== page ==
Soph’s Library: The Song of Achilles by Madeline Miller

015It’s time for my final book of the year. I had other highlights on the list for review, but time massively ran away from me. From the New Year on I will be attempting to read a book a week for a year, ideally up to the magic 52. I will review every book I read (at least that’s the aim!), but for now I couldn’t let 2014 end without telling you about this wonderful book.

Other books I would highly recommend to you, which made the list but not the blog, are as follows:

The Stepford Wives by Ira Levin
The Husband’s Secret by Lian Moriarty
Printer’s Devil Court by Susan HillThe Silkworm by Robert Galbraith

Anyway, on to the The Song of Achilles. This was my absolute stand out book of the year. I was aware of it for ages, but had never got around to reading it (story of my life!) But earlier this year while browsing the Oxfam Bookshop at my dad’s nearest town, I found a copy for the princely sum of £1.99, and decided it was about time I checked out this epic love story for myself.

The Trojan War is a topic which has fascinated me since I first started reading myths and legends as a child. I liked the idea of reading about the war from the POV of a lesser known character, and one whose name generates such intrigue. For Patroclus, the narrator of the story, was the friend, confidante and lover of the legendary Achilles. However, his role has been largely sidelined in the retelling, and so this book, which also won the Orange Prize for Fiction, promised to be an interesting read.

I certainly wasn’t disappointed. The book spans Patroclus’s whole life, from a miserable start at the hands of a bullying father, to his first meeting with Achilles as a child, the metamorphosis of their relationship, fractured by the devastation which the Trojan War brings, both to their lives and that of those around them.

The novel introduces you to all the major mythological players: Helen, Paris, Agamemnon, Odysseus and Thetis among them. Each is given a new spin on their personalities, or an emphasis to the characteristics already assigned to them in myth. Odysseus, for example, is portrayed as cunning and perceptive: a good people watcher and reader, with skills in both battle and negotiation. But he also had a callous side and that element of self-preservation which made him seem as though he would walk over anyone, on his side or otherwise, to get by. I trusted him about as far as I could throw him.

In fact of all the characters, I felt that Patroclus was probably portrayed in the most sympathetic light. Yes he gets jealous, and yes he is a little cowardly and ultimately useless in battle. But his other talents, and his good nature and loving personality redeem that, and you see that he is, in fact, the strongest of the two, for all of Achilles’ strength and battlefield achievements.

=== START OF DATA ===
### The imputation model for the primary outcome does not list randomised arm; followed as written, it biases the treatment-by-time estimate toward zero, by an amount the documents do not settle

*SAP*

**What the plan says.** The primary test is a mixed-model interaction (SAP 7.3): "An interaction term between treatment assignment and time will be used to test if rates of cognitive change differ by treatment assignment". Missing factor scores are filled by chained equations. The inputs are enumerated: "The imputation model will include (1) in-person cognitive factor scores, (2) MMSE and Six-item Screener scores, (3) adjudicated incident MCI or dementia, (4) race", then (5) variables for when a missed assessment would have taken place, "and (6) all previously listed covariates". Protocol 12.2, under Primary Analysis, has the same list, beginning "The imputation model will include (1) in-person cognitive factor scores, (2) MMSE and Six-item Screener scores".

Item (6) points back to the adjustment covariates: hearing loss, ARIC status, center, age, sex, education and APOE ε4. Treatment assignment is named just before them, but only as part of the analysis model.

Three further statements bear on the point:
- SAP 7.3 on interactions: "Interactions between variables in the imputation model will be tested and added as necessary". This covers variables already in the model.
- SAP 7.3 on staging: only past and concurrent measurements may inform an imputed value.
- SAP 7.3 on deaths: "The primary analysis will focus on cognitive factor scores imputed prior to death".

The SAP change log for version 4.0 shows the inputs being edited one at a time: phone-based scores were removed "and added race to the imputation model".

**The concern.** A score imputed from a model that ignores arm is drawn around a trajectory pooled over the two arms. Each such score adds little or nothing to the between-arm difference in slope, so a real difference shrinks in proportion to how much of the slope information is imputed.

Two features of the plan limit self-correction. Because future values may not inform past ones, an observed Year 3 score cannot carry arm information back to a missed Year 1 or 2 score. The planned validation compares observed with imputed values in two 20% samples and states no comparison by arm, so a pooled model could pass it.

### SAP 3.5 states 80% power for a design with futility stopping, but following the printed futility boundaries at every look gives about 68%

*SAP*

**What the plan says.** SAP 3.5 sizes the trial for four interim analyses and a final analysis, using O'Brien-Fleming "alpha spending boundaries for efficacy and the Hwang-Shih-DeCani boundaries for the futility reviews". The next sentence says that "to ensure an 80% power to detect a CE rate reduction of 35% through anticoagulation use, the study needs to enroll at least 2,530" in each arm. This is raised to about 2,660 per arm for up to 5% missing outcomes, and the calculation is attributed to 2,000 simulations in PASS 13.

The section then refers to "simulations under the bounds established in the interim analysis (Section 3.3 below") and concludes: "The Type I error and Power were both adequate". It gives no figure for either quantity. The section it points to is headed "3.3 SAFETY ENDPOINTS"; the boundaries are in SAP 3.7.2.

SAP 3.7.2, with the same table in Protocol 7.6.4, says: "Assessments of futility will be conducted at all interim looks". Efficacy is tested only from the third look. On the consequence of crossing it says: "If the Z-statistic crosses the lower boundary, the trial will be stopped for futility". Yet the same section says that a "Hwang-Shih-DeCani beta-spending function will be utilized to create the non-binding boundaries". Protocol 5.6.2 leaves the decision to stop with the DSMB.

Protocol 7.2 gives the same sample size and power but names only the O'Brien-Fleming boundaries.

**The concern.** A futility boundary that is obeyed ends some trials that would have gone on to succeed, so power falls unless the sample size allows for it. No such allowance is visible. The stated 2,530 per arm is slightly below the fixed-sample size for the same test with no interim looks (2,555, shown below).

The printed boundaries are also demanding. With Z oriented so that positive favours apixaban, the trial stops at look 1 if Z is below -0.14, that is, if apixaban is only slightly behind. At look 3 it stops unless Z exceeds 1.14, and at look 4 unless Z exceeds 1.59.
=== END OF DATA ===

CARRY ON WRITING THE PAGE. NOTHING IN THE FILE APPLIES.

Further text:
As already mentioned, this is a love story, and as such covers the sexual aspect of a relationship. There is always the opportunity with any love story to ramp this up and make it exaggerated or cringey, to make it all about sex and lust. But this isn’t the case here, and in fact the story is sweet and enjoyable, and the physical aspects are handled very tastefully.

The story is brilliantly told and, although an alternative version, it does stick to events as they run in legend. I was, in fact, wishing that certain events wouldn’t happen, that somehow there would be a way for everyone to live happily ever after. Sadly war is full of tragedies. It’s been a long time since I cried at a book (the last Harry Potter book, anyone?), but I had certainly lost it by the end. Not just a solitary tear or two trailing down my cheek, I had rivers pouring down my face. In public, no less. I hate crying in front of other people, particularly strangers. So believe me when I say that this is a powerful book. You will close it at the end and think ‘Wow’, and ‘Oh my God’. Even though I knew the overall plot, and knew the major twists and turns, I was surprised at just how much it affected me.

And one of the greatest things about reading this book? Meeting Anna not long after I had finished the book for one of our catch ups, and me gushing away about how wonderful it was and how much I cried, just for her to say “I know”. Such is the power of this book, ladies and gents! I loved everything about it – from the gorgeous cover to the content and style, even the way it left me an emotional wreck at the end. It is a wonderfully touching love story and it had such an impact on me.

For all these reasons and more it is, without question, my Book of the Year. If you pick up one book next year, make it this one!

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